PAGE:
The indispensable Nadine Marsh-Edwards

The pioneering producer reflects on her work as part of the Black Film Workshop movement of the 1980s and observes what’s changed for Black filmmakers and creatives since.

15 November 2022

By June Givanni, Jan Asante

Sight and Sound
  • This interview first appeared in the September and December 2021 issues of the Black Film Bulletin.

In the timeline of culture-shifting British and Black moving-image makers, film and television producer Nadine Marsh-Edwards is a pioneer. Rising to prominence in the mid 1980s era of the Black Film Workshop, the future Bafta and Royal Television Society award winner made her mark as part of Sankofa Film and Video Collective, producing landmark works, including Looking for Langston (1989) and Young Soul Rebels (1991) by director and fellow Sankofa alumnus Isaac Julien, and Gurinder Chadha’s award-winning debut feature Bhaji on the Beach in ’93. As an executive for BBC Drama Scotland, Nadine originated and executive produced primetime scripted television for more than seven years. In 2018, alongside production partner Amanda Jenks, their company Greenacre Films made history producing the musical Been So Long, starring Michaela Coel – Netflix’s biggest ever UK feature acquisition at that time. Greenacre Films’ 2020 production Unsaid Stories led the way in UK TV production. Commissioned by ITV and released at the height of the global pandemic, the series enlisted an array of Britain’s most talented Black screenwriters, directors, producers and onscreen talent to deliver its four-part episodic reckoning on the zeitgeist; explicitly and poignantly inspired by the global Black Lives Matter movement.

Marsh-Edwards’s prolific insights on the changing face of British and global diaspora filmmaking culture have been ever-present in the pages of the Black Film Bulletin since its launch in the summer of 1993. Black Film Bulletin’s June Givanni and Jan Asante had a present-day catch-up with the acclaimed filmmaker – the first in our two-part series.

Nadine Marsh-Edwards

June Givanni: In 2018, just before your groundbreaking Netflix feature Been So Long debuted, I asked you about Black British cinema, then and now: how you saw it and what you thought of our idea of an online magazine for Black British and Black international cinema. A digital Black Film Bulletin?

Nadine Marsh-Edwards: My response back then was, “Absolutely, yes!” There’s enough material coming out now to have a focus on Black British cinema. But I wouldn’t keep it to just cinema. I’d broaden it to include television. We need to see as many stories as possible come through from many different points of view. That would make British culture richer. But I also like to know about what other people are doing around the world.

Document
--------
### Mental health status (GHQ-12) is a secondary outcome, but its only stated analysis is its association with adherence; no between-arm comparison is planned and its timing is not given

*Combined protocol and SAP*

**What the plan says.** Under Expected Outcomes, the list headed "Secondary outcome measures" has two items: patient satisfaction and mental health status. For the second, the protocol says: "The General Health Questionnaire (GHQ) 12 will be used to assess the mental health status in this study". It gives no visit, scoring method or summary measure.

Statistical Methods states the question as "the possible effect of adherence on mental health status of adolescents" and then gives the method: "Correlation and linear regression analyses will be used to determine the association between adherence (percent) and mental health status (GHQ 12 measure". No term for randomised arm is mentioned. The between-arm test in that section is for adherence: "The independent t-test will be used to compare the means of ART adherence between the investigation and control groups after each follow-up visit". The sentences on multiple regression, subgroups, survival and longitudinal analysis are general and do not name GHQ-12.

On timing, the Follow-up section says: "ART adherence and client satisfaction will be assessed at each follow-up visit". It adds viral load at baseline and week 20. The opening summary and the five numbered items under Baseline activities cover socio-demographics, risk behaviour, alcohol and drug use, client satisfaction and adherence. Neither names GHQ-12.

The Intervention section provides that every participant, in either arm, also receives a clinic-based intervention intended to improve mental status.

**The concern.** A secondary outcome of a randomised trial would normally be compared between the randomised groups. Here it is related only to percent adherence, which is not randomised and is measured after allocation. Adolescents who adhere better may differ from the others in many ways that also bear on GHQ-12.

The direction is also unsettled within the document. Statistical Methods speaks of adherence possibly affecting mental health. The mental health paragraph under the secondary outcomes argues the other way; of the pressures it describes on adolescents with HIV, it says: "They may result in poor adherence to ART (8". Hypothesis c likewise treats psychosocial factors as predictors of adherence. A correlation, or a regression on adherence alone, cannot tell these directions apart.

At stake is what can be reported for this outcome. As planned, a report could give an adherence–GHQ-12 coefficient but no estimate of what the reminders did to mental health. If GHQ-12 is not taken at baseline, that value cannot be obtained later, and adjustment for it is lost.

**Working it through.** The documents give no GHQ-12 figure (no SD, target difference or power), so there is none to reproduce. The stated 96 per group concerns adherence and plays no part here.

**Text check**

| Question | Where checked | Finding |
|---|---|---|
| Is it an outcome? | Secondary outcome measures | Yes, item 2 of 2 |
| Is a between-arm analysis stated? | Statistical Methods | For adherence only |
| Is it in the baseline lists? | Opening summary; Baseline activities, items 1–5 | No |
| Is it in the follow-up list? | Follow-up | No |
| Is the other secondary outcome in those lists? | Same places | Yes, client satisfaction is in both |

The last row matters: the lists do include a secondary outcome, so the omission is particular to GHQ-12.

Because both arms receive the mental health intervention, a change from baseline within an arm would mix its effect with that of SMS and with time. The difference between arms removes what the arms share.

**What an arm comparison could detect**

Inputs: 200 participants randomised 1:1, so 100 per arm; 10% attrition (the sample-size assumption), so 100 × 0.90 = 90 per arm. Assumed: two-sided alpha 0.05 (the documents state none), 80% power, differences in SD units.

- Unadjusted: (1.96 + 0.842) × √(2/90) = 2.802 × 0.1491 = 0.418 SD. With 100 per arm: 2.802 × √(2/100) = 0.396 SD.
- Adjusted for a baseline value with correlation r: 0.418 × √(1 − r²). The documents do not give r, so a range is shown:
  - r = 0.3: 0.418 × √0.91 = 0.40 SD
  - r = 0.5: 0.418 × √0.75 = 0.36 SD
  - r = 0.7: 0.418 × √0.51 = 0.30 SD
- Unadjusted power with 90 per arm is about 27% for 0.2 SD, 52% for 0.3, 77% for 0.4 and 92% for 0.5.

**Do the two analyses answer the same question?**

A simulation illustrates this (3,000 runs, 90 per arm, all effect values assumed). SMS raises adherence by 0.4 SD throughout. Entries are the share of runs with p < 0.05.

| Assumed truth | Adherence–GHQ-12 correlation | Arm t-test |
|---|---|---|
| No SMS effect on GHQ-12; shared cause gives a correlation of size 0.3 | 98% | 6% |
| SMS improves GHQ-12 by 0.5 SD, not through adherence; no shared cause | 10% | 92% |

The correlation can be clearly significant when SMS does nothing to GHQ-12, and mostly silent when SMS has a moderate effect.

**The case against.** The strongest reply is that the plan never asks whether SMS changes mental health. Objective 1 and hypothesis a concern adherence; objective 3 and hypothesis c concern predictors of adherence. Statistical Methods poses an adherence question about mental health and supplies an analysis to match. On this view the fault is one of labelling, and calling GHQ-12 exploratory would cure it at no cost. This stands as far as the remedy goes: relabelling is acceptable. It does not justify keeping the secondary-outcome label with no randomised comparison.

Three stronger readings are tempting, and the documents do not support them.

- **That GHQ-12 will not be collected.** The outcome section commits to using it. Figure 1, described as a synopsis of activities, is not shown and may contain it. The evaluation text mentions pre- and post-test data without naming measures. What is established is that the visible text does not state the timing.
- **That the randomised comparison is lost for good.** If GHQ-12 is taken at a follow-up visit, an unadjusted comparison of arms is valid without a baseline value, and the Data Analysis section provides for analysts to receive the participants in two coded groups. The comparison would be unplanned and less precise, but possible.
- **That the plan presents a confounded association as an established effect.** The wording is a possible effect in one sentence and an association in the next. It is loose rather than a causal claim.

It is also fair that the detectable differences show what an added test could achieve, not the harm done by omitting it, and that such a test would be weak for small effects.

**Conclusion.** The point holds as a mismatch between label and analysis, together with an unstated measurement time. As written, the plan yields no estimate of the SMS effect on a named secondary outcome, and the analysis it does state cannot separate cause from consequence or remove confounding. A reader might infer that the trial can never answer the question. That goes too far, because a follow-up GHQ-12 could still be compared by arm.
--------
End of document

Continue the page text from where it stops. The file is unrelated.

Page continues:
Jan Asante: This conversation that you and June have been having from 1993 to 2018 to today provides such a valuable timeline of events and changes in the politics and landscape of African diaspora filmmaking – here in Britain and across the globe. And then came the pandemic. How have you been surviving it?

NME: Well, I think for everyone it’s been a challenge. It’s been difficult because you started off that year not knowing that it’s going to be an entire year, but it’s just gone on and on and on. Fortunately, we were able to continue with our development work, because it’s something you can do from home. Zooms with writers, talking to directors continued almost as normal.

JA: These institutional statements on ‘inclusion and diversity’ that we see coming from all directions presently; from corporate ‘black squares’ to industry pledges from bodies like Bafta and the BFI, and more contentiously the UK government’s Commission on Race and Ethnic Disparities – what impact has all of that had on you and on your work?

NME: We were fortunate enough to shoot a production right in the midst of the pandemic, Unsaid Stories (2020). Those short films would not have happened if it wasn’t for the incredible and heart-wrenching events of last year. I’d been watching American news and they started to talk about coronavirus disproportionately affecting Black people. And then that same information also emerged in England. You started to realise that a lot of the doctors and nurses passing away first were Black. I just thought, “What’s going on?” It’s not because of our skin colour; it’s because of the jobs we do. We were exposed more, but nothing was really being done about it. And then George Floyd got murdered. I felt extremely overwhelmed by it all, I have still never watched all of the footage. As a Black person, it felt like we were under attack. I had to take a couple of days off work. I really needed to process what was going on.

All I did was watch the news, to be honest, and got assaulted by lots and lots of information. And I just thought: “We need to do something. We need to have a response to what is happening in the world and the way that it is affecting Black people.” I didn’t know what that was going to be, but we just sat down and we came up with a couple of paragraphs: “We want to work with a few writers; to do a few short films” – we wanted them on TV, we wanted as many people as possible to see them and get a sense of why some of us feel how we feel.